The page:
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How Helios Towers Africa continues to raise the bar in operational excellence

How Helios Towers Africa continues to raise the bar in operational excellence

Supply chain management, vendor upskilling and Lean Six Sigma thinking

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Helios wins two 2017 Private Equity Africa awards

Helios wins two 2017 Private Equity Africa awards

Helios Investment Partners was recognized at the Private Equity Africa Awards 2017 with the Venture Philanthropy Award, and the Large Cap Deal of the Year for Oando Gas and Power.

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eBay opens US platform to Africa with MallforAfrica.com partnership

eBay opens US platform to Africa with MallforAfrica.com partnership

Americans can now buy African goods on eBay through MallforAfrica.com. The new online channel expands an existing relationship between the two e-commerce companies. In 2016, they launched the eBay Powered by MallforAfrica platform allowing US vendors to sell in Africa. For more details, see: https://techcrunch.com/2017/08/22/ebay-opens-u-s-platform-to-africa-with-mallforafrica-com-partnership/

Off Grid Electric: Bringing solar energy to rural Africa

Off Grid Electric: Bringing solar energy to rural Africa

The $7 a month plan bringing solar energy to rural Africa

By Jacopo Prisco, CNN

Off Grid Electric provides solar energy to homes in Tanzania and Rwanda
Plans are financed through microtransactions starting at about $7/month


(CNN) — In sub-Saharan Africa, over 600 million people do not have access to electricity -- that's 68 percent of the population, according to the International Energy Agency.

That's because the power distribution infrastructure -- plants and the grid -- is severely underdeveloped, requires large investments to improve and ultimately can't keep up with the growth in demand.

One solution to the problem is to go "off the grid," mimicking the rapid distribution of mobile phones: over 90 percent of Africans have access to cell phone service -- more than have access to clean water -- but only a fraction of them owns a landline. In the energy sector, the cellphone equivalent is the solar panel, which is easily installed and can provide power to a household or small business.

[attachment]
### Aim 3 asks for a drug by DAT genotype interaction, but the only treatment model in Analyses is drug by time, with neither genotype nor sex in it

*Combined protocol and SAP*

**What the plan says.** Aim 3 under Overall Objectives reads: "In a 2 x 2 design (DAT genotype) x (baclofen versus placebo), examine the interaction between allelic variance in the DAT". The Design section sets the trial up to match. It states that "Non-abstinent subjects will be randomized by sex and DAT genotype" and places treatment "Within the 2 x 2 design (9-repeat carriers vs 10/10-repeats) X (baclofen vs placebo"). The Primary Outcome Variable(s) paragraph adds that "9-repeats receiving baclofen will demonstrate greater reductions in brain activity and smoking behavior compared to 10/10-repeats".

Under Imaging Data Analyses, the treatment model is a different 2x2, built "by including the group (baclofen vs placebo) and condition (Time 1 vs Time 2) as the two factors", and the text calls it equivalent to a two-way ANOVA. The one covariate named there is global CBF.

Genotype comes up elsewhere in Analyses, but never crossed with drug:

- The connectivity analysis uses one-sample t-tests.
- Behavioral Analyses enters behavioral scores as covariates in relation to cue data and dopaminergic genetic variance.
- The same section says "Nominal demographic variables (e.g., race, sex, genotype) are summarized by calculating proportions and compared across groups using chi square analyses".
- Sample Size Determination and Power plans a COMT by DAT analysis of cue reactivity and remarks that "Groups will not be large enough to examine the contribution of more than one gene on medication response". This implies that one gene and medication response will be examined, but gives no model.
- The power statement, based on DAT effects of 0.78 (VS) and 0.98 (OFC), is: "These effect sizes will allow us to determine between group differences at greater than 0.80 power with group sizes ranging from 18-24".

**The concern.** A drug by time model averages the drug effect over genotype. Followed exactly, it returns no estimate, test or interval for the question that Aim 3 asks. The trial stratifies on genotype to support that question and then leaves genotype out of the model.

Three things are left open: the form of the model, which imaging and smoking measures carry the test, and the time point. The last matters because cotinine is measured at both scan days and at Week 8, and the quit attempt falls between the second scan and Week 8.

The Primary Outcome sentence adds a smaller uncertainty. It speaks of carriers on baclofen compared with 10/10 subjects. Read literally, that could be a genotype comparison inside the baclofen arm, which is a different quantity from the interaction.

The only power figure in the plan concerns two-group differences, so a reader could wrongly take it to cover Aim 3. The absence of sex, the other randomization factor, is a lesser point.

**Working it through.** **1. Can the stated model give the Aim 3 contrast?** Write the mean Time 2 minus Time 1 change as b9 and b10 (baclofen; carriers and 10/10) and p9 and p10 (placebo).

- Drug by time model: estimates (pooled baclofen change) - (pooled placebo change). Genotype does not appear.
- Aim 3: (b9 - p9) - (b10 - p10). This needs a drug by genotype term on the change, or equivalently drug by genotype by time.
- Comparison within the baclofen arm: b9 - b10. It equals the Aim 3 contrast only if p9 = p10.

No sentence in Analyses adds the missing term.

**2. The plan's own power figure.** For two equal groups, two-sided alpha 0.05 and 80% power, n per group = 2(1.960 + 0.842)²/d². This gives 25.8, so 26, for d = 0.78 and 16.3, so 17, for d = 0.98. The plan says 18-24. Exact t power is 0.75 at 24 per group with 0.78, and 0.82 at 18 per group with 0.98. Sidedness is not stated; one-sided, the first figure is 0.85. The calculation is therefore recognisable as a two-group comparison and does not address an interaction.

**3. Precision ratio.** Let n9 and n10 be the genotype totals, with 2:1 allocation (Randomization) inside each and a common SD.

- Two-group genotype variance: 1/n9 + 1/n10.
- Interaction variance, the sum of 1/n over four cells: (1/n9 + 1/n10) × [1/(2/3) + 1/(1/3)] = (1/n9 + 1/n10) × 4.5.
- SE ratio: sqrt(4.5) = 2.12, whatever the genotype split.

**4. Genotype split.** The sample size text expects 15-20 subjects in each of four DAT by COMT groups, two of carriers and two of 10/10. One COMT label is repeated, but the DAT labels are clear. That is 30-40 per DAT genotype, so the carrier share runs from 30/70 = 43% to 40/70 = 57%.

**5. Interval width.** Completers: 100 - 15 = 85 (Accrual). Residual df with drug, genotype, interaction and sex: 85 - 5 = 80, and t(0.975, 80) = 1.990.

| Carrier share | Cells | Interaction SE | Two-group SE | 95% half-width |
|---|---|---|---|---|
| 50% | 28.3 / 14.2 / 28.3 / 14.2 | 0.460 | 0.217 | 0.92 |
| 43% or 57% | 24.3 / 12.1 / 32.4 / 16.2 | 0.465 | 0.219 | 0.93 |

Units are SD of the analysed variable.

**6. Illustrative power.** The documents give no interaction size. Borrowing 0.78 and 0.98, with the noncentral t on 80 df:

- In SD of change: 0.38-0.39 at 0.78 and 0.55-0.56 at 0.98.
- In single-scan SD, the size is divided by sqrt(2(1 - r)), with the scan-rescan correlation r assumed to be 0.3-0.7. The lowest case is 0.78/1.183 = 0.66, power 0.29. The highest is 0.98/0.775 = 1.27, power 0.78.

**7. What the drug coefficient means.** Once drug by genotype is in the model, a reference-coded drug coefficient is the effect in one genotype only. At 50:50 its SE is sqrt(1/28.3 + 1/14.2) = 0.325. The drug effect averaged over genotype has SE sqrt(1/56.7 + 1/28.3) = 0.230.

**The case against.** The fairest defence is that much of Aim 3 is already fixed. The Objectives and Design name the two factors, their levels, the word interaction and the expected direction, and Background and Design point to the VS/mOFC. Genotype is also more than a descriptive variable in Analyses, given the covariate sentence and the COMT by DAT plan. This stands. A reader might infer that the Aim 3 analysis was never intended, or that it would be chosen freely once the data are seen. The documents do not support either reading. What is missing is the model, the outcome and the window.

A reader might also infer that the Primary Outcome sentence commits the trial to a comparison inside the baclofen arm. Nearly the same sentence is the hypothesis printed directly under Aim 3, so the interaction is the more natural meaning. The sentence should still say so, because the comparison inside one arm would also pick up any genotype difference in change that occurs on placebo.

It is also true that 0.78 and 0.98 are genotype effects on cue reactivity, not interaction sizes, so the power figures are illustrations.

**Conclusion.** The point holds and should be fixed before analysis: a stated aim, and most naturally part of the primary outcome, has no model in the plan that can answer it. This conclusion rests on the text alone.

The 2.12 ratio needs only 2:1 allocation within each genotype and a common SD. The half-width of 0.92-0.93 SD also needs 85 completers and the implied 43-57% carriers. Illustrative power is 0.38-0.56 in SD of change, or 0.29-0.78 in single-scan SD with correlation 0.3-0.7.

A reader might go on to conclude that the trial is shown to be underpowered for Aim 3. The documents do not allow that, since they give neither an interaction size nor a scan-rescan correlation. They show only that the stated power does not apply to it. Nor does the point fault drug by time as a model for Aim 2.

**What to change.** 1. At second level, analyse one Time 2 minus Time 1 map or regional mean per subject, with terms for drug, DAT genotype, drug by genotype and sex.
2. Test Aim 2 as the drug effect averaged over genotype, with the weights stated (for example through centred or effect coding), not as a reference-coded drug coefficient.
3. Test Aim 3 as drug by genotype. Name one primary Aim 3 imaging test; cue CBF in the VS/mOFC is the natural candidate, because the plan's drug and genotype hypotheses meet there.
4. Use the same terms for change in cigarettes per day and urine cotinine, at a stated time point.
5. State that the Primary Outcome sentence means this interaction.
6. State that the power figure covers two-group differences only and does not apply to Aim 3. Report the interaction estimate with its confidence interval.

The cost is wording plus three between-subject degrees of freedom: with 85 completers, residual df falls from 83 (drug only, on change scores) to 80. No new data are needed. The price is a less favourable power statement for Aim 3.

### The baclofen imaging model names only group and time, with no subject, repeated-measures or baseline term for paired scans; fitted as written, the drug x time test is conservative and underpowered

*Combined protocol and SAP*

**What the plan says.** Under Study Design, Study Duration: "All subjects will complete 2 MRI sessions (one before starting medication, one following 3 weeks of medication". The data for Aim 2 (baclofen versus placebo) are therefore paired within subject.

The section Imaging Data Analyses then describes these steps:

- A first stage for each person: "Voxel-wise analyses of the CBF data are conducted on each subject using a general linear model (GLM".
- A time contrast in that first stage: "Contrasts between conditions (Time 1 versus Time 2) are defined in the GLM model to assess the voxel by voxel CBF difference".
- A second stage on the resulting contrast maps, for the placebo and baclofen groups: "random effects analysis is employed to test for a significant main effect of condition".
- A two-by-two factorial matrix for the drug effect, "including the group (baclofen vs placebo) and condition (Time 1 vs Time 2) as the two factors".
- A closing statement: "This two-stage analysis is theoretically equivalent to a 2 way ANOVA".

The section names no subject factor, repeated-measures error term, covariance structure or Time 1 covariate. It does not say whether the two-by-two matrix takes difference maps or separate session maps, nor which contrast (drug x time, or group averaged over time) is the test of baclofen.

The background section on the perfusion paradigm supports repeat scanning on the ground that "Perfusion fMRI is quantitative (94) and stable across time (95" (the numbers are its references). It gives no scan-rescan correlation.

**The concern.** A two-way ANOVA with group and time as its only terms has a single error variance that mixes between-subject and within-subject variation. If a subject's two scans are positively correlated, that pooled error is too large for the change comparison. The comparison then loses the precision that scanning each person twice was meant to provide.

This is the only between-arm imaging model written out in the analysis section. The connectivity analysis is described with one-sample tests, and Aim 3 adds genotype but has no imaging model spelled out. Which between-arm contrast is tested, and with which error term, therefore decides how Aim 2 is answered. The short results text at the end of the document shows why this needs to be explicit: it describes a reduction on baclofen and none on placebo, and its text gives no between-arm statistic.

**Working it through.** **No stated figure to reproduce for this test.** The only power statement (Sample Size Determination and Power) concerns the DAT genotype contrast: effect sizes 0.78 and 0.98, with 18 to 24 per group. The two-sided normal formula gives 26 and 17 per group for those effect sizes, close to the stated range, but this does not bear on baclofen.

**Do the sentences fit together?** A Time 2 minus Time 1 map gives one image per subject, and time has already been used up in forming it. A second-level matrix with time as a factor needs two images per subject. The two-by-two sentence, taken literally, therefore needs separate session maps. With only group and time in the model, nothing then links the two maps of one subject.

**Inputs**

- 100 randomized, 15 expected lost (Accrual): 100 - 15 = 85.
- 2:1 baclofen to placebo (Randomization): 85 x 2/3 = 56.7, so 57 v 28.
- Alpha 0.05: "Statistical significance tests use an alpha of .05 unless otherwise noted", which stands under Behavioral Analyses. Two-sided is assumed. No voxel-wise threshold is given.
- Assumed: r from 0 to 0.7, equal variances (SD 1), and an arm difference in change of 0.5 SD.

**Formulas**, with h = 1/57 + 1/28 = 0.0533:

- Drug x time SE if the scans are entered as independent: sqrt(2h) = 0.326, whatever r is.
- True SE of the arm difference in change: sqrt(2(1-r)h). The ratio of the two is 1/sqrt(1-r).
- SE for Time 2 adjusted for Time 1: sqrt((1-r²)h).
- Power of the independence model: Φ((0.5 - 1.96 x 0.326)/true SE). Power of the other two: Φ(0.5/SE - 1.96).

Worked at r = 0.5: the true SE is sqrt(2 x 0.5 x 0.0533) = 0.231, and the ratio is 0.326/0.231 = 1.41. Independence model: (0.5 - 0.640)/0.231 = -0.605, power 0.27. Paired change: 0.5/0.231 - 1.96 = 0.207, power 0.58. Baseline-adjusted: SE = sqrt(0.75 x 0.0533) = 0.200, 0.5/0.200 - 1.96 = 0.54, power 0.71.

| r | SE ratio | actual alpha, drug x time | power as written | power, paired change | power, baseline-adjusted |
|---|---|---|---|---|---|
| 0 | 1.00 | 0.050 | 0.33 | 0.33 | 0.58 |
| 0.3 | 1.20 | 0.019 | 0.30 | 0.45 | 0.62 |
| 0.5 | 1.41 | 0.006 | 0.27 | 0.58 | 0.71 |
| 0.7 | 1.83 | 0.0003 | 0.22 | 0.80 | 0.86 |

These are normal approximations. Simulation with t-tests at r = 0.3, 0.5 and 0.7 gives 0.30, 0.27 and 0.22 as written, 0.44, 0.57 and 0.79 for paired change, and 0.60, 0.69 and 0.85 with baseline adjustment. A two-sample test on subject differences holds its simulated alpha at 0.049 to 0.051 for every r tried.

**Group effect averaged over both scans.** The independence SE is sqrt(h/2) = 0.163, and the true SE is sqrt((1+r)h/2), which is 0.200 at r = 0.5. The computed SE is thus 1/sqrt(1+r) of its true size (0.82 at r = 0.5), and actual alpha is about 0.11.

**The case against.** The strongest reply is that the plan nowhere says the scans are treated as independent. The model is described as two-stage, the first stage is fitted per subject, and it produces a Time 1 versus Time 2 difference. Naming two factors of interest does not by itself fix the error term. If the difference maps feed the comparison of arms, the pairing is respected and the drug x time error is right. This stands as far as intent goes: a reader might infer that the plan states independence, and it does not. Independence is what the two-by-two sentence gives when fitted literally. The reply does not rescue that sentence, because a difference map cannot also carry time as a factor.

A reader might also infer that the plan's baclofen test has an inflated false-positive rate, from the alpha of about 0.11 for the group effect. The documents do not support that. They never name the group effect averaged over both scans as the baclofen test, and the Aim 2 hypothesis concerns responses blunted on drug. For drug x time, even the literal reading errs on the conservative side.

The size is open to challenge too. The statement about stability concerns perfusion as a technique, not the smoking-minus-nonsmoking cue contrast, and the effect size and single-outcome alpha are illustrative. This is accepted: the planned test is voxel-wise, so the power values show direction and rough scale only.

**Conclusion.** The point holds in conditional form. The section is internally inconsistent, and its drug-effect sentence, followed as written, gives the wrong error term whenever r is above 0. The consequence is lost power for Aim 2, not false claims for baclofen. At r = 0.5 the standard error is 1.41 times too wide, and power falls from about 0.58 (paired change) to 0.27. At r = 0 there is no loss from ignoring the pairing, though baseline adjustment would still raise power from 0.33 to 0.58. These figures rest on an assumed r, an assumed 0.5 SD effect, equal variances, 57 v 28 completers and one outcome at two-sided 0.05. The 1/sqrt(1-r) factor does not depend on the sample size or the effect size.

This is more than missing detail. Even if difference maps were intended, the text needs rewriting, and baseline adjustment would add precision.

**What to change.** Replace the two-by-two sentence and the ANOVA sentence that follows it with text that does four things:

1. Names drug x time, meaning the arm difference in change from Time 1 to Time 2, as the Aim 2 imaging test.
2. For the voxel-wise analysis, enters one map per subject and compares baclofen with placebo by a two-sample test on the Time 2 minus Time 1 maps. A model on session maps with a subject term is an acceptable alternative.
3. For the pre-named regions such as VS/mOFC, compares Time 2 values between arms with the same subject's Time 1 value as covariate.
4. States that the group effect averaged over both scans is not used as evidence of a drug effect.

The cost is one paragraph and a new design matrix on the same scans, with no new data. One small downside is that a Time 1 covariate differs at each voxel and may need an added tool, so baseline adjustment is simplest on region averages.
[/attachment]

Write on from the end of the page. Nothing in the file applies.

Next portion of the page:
Off Grid Electric, an African startup, is applying this formula to rural areas of Tanzania and Rwanda yielding both commercial success and life-transforming results for the recipients.

 

The company is backed by Elon Musk's SolarCity, one of the largest solar energy providers in the US, and Helios, Africa's largest private equity firm.

In November, at the UN's climate change conference in Marrakech, it won the 2016 Momentum for Change Award, which focused on projects that are addressing climate change in innovative ways.

It already powers 125,000 households and employs around 1,000 people -- about a third as salesmen who offer the energy packages door to door.

"Most of these families were burning kerosene to make light, with a negative impact on their health and wellbeing," Bill Lenihan, Off Grid Electric's President, told CNN.

Kerosene produces smoke and can't power anything but a lantern: "Now they have access to clean energy that can also power radios and TVs."

The system includes a solar panel, installed on a roof, and lithium-ion battery which provides electricity around the clock: "Kids can study at night, entrepreneurs can increase their income because their phones work all day and farmers can better protect their cattle -- it's like night and day," said Kim Schreiber, the company's chief of staff.

There are three different sizes of photovoltaic panels, the smallest of which can power four lights and charge one mobile phone.

"We also provide all the energy efficient accessories that go with these, from lights to chargers, to radios and TVs," said Lenihan.

Customers pay 10 percent of their package upfront, the rest is financed through monthly installments.

The costs are competitive, according to Off Grid Electric: "Just connecting to the grid can cost $300 to $400, whereas our system is $7 a month and after three years you own it and never have to pay again," said Schreiber.

Larger packages cost more: for eight lights, a radio and a 24-inch TV, the monthly fee is about $20. In comparison, a month's supply of kerosene typically costs $4 to $5.